Jenna McDougall on the journey to ‘Underworld’

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Jenna McDougall on the journey to ‘Underworld’

Speaking after the fact – officially no longer with the major label that put it out – the band now openly discuss the record’s cleaner, pop-oriented direction as being one that came from a conflicting, challenging place. “It’s a record that I back personally, but it was definitely made in an unusual position for us,” says Jenna McDougall, the band’s lead vocalist.


“There was that level of interference with the label that meant there was an element of control there. It was never ill-intentioned, but there was manipulation involved. We were being encouraged to challenge ourselves, but at the same time we were working with a group that was used to servicing things to radio. The same team that worked on our band were used to working on artists like Delta Goodrem and Jessica Maubuoy – and we were being packaged like that. I felt really restricted. It was the label that was putting doubts in our heads that we couldn’t keep growing in the same way that we had done with [previous album, 2013’s] The Other Side. There was a lot of healing that had to come from that level of rejection.”

Now signed to UNFD locally and Hopeless Records internationally, the band are reclaiming what’s rightfully theirs. It started with their first headlining Australian tour in over 18 months, titled ‘Back to Beginnings’, where they opted for a smaller scale of intimate shows on the pathway to album number four, Underworld. Set for release in January, McDougall agrees when the idea is floated that the album is an equal, opposite reaction to everything she and the rest of the band went through in the Limitless cycle. “One of the ideas that was going through my head when I was listening back to the album is, ‘Once you’re an outcast, you’re always an outcast,’” she says.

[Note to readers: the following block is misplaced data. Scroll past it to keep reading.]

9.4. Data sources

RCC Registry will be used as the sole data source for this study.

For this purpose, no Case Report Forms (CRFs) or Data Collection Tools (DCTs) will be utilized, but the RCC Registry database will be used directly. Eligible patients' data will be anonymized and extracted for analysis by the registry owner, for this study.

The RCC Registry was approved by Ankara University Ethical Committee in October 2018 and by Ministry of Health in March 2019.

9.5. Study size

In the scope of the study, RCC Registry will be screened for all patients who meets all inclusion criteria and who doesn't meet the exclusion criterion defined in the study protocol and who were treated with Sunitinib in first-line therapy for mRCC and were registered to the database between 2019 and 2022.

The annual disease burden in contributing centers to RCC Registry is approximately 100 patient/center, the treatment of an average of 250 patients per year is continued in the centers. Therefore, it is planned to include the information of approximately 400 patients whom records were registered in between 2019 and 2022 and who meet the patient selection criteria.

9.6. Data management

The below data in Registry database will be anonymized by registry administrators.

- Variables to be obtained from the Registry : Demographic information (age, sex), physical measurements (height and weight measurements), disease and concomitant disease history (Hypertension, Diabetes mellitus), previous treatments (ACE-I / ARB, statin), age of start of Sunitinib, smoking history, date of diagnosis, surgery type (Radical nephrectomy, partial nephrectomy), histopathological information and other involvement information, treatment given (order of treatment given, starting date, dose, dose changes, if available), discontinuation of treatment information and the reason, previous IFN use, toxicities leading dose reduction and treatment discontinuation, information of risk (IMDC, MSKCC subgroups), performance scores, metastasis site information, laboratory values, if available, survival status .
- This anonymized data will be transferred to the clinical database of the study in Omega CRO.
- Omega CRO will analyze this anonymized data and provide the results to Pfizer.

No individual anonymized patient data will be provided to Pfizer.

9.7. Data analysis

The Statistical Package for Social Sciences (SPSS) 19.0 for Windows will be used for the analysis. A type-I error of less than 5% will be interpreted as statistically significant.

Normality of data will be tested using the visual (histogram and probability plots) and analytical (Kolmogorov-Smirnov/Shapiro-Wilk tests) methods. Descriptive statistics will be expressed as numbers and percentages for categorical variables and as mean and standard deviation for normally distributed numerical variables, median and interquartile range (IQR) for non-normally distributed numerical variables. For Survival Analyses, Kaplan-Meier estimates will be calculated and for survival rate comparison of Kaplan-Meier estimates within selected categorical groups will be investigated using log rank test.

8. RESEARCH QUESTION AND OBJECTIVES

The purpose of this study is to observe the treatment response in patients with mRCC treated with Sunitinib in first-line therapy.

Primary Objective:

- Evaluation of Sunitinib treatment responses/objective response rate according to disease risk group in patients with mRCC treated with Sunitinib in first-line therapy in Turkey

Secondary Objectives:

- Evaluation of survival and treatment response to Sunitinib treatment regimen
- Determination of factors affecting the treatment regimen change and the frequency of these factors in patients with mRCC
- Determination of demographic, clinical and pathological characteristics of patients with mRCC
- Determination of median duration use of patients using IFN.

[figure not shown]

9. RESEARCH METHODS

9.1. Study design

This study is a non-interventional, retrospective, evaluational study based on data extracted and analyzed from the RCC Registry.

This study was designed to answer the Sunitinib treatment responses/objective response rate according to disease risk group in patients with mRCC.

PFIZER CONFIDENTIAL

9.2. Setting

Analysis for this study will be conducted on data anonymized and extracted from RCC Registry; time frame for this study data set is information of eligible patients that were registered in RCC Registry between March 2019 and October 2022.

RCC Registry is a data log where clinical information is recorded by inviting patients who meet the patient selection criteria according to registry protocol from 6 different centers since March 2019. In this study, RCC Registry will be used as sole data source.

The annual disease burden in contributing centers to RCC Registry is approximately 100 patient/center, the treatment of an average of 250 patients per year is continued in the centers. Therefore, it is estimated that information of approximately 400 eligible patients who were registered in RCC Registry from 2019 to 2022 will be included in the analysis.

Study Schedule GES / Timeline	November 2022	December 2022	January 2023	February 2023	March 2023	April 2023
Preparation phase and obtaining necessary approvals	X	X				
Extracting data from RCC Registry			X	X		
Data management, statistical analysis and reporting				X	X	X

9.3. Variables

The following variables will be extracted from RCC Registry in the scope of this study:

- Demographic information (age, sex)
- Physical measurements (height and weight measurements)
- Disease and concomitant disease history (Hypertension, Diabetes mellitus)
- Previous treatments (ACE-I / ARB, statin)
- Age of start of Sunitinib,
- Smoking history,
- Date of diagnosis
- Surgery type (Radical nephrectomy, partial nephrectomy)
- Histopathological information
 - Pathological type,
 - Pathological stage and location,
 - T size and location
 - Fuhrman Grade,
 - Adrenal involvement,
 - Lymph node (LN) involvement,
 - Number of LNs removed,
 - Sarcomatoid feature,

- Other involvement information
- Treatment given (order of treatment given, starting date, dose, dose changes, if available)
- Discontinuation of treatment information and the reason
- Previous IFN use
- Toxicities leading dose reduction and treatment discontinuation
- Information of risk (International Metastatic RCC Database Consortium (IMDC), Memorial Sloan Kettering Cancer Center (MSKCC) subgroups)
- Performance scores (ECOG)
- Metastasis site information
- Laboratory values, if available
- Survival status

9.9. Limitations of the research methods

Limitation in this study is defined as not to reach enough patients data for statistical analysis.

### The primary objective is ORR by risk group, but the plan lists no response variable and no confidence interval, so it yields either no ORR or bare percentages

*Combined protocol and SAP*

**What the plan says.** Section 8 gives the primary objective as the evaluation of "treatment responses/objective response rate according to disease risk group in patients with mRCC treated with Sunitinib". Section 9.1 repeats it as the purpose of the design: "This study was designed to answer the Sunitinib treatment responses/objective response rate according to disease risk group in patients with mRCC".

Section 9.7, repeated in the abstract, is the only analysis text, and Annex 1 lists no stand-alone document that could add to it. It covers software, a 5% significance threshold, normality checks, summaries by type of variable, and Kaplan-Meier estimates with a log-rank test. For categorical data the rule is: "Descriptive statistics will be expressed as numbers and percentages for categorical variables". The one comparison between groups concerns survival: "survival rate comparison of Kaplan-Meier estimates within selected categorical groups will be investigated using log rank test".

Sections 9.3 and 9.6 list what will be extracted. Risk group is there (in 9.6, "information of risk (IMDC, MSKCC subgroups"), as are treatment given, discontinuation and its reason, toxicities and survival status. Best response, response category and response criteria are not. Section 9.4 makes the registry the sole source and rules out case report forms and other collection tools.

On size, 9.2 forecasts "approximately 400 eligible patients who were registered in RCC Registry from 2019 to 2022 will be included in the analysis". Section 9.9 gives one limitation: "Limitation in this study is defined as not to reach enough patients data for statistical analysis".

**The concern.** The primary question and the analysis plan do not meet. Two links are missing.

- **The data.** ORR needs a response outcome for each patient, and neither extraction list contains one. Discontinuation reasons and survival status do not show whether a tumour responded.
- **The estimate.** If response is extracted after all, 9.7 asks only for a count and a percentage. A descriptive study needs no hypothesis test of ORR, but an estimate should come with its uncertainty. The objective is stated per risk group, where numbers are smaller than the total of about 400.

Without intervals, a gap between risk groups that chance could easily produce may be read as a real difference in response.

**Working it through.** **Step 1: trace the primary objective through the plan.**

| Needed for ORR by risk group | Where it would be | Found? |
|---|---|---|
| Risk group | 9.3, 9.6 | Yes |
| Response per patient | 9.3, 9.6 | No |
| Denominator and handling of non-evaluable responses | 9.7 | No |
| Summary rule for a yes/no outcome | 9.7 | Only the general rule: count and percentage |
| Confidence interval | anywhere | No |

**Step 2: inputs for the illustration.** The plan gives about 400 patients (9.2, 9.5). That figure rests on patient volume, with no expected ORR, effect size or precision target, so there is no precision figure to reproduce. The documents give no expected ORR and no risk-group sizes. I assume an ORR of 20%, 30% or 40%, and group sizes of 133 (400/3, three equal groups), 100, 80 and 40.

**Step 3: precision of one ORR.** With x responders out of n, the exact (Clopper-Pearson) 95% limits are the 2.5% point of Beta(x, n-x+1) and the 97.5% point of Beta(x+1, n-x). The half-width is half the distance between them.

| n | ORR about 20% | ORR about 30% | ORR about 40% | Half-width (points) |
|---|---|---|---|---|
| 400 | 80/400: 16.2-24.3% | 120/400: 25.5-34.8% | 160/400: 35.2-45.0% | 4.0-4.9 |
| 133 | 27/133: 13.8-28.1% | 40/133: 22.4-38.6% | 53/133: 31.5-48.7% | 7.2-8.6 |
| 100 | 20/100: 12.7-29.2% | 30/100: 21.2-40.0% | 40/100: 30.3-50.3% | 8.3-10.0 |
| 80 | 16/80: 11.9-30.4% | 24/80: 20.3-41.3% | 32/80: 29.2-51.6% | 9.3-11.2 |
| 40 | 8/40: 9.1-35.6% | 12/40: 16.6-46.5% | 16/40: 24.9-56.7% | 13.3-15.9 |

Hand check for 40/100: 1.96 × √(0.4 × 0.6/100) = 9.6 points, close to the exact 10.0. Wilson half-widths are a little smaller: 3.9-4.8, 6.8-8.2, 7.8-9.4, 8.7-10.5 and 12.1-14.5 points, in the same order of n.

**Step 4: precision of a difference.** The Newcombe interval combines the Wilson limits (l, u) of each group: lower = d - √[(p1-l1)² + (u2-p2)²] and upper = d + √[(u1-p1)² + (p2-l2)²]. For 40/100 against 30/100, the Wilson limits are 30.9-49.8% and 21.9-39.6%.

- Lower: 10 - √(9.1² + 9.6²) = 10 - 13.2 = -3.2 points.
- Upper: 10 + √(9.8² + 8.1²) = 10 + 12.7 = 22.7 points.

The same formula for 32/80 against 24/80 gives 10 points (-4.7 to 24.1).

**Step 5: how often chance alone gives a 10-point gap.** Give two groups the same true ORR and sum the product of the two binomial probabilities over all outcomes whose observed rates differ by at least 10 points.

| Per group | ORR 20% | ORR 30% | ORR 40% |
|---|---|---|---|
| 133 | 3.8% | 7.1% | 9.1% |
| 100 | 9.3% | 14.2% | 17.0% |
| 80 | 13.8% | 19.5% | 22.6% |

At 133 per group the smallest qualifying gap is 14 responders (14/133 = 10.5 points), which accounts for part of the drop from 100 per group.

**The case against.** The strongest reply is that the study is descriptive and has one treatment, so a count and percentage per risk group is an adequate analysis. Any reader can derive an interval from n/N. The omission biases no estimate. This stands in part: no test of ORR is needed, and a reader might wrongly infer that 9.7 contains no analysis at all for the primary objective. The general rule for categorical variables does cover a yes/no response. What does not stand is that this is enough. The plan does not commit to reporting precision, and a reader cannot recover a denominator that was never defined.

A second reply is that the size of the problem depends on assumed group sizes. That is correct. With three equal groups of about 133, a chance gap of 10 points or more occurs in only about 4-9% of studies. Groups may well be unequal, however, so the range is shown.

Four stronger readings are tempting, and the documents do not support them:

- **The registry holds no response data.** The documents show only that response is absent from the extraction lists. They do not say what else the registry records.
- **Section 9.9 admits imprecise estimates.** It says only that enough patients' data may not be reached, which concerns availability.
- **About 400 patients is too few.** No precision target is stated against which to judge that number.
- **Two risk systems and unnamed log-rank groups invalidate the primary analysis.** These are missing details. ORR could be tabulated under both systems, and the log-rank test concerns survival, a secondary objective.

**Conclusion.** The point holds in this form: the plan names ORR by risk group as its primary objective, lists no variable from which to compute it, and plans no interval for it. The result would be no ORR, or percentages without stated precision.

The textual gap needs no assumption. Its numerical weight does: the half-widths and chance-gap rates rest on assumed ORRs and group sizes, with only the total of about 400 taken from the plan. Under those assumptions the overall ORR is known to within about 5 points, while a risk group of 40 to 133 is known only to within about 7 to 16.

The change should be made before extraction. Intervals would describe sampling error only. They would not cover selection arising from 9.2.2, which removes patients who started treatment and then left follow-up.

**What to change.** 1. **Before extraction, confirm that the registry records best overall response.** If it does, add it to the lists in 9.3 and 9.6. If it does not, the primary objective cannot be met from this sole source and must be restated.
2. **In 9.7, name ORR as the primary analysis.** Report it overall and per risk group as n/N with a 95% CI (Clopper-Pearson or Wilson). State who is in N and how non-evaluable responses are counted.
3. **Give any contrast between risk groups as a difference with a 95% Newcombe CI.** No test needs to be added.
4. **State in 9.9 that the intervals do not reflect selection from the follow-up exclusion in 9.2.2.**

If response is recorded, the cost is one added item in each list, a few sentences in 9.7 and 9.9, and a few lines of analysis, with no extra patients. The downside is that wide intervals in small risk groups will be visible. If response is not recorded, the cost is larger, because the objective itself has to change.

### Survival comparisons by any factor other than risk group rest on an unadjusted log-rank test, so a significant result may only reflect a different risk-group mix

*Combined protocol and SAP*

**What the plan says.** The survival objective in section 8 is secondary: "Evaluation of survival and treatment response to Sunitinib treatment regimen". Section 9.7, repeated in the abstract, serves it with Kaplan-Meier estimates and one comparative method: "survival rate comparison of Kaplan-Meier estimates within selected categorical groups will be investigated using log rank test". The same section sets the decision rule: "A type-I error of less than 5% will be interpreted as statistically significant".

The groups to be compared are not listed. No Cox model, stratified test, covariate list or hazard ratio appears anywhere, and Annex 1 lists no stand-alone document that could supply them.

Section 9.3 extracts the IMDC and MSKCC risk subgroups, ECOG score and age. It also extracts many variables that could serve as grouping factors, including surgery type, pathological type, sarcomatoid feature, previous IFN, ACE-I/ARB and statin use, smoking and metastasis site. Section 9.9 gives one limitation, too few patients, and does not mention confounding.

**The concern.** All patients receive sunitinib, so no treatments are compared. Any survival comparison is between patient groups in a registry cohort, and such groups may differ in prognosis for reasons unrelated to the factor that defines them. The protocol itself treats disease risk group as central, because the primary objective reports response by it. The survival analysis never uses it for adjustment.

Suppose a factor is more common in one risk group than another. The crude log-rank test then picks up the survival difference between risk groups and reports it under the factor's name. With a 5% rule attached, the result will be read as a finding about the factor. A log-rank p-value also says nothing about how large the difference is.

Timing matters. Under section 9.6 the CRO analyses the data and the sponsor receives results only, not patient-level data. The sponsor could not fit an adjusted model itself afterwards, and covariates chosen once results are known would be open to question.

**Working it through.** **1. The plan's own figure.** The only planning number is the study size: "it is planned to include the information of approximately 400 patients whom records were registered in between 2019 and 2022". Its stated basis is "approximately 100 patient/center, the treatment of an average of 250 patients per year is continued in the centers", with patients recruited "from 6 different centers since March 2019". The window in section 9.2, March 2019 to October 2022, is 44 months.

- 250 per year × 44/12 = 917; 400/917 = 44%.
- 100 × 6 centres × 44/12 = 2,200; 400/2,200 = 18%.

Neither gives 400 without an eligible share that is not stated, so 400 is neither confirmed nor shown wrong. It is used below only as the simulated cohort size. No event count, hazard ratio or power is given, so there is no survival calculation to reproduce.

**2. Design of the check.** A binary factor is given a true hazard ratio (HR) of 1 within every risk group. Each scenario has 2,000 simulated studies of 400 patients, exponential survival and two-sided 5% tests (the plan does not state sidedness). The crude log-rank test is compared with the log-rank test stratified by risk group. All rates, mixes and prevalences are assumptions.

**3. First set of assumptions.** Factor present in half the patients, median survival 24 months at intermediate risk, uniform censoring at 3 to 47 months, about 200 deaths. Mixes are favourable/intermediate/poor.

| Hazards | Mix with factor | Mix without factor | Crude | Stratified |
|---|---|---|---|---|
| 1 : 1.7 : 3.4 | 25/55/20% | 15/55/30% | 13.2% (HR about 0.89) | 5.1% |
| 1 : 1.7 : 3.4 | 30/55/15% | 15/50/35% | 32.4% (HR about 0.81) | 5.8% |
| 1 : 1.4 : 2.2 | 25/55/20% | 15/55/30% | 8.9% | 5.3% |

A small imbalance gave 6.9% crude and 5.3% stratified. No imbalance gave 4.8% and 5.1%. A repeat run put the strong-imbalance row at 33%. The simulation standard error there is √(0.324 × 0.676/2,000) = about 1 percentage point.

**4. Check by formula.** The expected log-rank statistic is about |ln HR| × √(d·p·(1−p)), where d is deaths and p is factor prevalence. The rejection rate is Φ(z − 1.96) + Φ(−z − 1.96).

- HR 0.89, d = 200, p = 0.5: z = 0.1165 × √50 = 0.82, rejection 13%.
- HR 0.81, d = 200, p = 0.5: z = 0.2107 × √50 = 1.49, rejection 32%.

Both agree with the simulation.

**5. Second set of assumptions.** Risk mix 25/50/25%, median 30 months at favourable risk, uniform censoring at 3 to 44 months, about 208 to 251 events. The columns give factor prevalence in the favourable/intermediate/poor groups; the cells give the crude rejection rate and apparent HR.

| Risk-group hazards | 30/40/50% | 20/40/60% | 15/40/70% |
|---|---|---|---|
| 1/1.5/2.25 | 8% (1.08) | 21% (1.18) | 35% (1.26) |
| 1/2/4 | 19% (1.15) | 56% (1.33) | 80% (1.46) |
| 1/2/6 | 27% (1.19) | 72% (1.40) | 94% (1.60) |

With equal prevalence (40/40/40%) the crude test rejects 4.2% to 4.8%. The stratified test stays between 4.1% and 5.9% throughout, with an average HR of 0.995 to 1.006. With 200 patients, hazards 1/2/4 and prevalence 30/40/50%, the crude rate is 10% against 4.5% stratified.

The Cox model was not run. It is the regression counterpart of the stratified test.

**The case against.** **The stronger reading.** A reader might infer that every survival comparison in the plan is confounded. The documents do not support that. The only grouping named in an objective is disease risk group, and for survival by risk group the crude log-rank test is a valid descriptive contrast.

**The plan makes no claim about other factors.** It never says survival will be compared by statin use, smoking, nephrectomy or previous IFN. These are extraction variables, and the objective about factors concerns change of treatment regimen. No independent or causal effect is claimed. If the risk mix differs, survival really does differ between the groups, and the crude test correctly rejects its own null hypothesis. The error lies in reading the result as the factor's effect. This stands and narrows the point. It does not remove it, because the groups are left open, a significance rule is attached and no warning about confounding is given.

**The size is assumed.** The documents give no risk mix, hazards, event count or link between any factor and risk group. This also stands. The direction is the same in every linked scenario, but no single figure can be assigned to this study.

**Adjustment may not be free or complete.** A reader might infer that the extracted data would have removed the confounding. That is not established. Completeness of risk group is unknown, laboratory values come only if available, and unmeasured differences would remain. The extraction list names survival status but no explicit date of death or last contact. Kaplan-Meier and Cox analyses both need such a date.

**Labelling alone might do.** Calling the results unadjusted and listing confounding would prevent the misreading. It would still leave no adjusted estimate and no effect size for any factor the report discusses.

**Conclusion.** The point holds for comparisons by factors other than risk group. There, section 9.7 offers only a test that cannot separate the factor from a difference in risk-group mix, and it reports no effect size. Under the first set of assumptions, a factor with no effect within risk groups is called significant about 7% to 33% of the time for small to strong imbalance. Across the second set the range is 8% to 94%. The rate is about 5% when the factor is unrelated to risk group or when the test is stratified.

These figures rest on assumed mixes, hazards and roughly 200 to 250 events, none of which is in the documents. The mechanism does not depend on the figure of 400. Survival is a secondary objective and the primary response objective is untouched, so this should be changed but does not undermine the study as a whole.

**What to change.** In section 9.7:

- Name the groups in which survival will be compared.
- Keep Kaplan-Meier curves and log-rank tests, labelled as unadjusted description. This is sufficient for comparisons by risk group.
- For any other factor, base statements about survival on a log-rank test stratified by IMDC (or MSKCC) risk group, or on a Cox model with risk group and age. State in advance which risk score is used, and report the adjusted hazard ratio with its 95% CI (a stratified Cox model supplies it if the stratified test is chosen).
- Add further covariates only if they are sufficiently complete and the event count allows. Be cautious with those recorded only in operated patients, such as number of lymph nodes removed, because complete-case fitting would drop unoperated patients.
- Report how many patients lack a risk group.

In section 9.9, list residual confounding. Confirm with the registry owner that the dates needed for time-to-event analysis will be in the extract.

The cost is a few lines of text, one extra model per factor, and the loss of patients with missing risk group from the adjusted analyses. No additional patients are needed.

“Growing up, I never felt like I fit in anywhere. I didn’t know what my single identity was. I think that reflects in our music – we have a lot of different personalities. It’s natural for us to keep evolving, and I love the new sound. This record has its own personality. It’s heavy – there’s a lot of distorted guitars and really strong riffs. We kept it very internal. We didn’t have all these calls and emails every single time we wrote a song. We wrote it at home and recorded it with Dave Petrovic, who knows our sound better than anyone. We stopped denying ourselves of what felt natural.”

When Underworld was announced, coinciding with the release of lead single ‘Temple’, there was something noticeably missing. Not in terms of the music itself – ‘Temple’ stands as one of their best singles to date – but in terms of the band’s personnel. With the announcement of new music and the next stage of Tonight Alive’s career also came the bittersweet announcement that it would be happening without guitarist/keyboardist Whakaio Taahi, a founding member of the band. Regrouping as a four-piece, McDougall speaks highly of Taahi and his contributions to the band, up to and including the recording of Underworld.


“He moved to Nashville after receiving the offer of a mentorship as a songwriter and producer,” she explains. “Whak is building his own career in that way, and he’s happier now than he’s ever been. It was the hardest decision to make, but it was also an obvious one. It was the relationships in the band that kept him with us, but he’s the kind of guy who is always after the next challenge. As much as he loves what we’ve created together, I think he was ready for the next stage of his career.”


Although hiring a touring guitarist was briefly considered by the band, McDougall believes the right choice was made to not replace Taahi and continue on as a quartet. “We didn’t want to introduce any other new energies to what we have,” she says. “We’ve got a great chemistry the way we are.”



Catch Tonight Alive at the Unify Gathering next month. Underworld is out Friday January 12 via UNFD.